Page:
Last Updated Aug 6, 2010 7:21 PM EDT
Many business legends revolve around stories of big, smart successful companies who completely failed to notice that their environment had changed. It's often taught as the 'buggy-whip syndrome,' based on manufacturers of carriage accessories who failed to notice that the advent of the automobile had rendered them redundant. Microsoft and the Internet is the more recent example. Other contemporary analogies are the film studios and book publishers who persist in their belief that digital distribution won't revolutionize, or maybe even wreck, their businesses. To many standing on the sidelines, the only question is: how could they not see what was happening?
According to Daniel Simons and Chris Chabris's new book The Invisible Gorilla, the answer is: Easy. Most people don't see change. Simons and Chabris are foremost authorities in 'change blindness' and have done a myriad of experiments illustrating that the human mind pretty much sees what it expects to see. My favorite tells the story of a group of psychology students who were being taught about change blindness. Most of them indignantly maintained that they would never be that stupid. So they were asked if they'd like to take part in an experiment. The authors write: "As they approached a counter to complete some paperwork, the experimenter ducked down behind the counter -- ostensibly to file their papers -- and a different person stood up. All of the students missed the change!"
To me, what is important about these experiments is not just that we miss something that (in retrospect) is blindingly obvious; what's important is that we think we will notice. When it comes to powers of observation, most of us suffer from hubris. We base many of our decisions on a talent we lack.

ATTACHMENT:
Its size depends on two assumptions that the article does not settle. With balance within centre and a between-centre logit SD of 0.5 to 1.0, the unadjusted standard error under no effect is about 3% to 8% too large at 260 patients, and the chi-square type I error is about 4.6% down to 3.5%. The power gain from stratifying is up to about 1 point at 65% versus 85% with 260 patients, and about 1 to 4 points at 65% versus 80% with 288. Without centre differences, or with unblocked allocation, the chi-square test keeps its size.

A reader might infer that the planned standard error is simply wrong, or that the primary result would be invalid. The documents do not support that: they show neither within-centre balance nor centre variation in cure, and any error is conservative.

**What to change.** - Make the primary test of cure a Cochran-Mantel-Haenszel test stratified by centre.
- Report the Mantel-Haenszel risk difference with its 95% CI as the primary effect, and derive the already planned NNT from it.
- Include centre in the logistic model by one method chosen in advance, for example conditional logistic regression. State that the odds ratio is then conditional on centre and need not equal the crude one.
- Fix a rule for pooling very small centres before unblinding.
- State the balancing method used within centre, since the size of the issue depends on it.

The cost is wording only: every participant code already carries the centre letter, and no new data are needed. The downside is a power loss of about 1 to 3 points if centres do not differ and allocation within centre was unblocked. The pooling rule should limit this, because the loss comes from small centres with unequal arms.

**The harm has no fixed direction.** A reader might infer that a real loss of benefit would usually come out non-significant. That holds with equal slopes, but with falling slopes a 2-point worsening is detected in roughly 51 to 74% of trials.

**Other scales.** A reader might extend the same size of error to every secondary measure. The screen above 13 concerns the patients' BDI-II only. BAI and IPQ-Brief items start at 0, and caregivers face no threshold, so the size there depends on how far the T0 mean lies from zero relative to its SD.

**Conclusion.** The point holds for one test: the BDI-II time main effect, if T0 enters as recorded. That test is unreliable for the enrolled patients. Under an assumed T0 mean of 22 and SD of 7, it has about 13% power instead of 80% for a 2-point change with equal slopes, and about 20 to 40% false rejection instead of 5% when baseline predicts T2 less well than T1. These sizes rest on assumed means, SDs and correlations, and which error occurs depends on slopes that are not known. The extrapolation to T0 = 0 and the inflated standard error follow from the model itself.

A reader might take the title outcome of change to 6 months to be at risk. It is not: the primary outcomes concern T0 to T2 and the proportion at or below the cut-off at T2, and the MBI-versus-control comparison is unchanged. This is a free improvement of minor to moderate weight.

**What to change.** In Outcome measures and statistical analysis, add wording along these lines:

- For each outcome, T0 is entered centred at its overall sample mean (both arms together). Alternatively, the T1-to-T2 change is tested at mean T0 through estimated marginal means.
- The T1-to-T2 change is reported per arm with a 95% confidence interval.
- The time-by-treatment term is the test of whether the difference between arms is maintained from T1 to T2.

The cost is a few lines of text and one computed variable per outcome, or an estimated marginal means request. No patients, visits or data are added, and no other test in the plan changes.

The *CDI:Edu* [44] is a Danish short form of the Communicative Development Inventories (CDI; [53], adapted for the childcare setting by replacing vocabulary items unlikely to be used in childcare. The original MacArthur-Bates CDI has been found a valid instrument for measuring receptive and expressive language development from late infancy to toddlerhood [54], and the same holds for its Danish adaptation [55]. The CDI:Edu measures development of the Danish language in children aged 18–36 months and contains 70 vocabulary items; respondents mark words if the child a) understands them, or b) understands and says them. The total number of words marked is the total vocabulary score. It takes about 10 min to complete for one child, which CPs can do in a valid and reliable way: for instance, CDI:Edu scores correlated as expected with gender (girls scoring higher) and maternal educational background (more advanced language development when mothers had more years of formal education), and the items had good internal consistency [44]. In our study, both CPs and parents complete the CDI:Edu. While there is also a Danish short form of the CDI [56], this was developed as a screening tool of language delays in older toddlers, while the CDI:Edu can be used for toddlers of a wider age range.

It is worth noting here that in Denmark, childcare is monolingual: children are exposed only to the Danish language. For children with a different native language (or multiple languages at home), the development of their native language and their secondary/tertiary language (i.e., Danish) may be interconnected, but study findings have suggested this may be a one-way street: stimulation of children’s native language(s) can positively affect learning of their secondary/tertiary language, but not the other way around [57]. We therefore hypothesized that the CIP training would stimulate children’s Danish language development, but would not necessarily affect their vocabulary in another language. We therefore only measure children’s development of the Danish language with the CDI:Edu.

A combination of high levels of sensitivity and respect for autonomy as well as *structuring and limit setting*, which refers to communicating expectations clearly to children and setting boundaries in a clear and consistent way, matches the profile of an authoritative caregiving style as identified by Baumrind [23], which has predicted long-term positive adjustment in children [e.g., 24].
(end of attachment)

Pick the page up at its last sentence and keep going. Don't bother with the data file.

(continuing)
What does that mean for business people? It means that, instead of working from the assumption that we will notice big changes, we should start from the assumption that we will miss them. That means we have to put in place structures and processes to catch information and changes essential to our companies. And, because different people see different things, we need to surround ourselves with people who are not like us. Diversity, in this context, is an essential safety net.
The other day, I was lunching with the chairman of a large, publicly traded business whose technology -- printed paper -- strikes me as potentially redundant. Was he, I asked, worried about that? "Oh no", he said. "We think we've seen about as much technological change as we're going to see." He sounded so confident, and his track record is so outstanding, I was tempted to believe him. But then I remembered change blindness and wasn't so sure. Are you?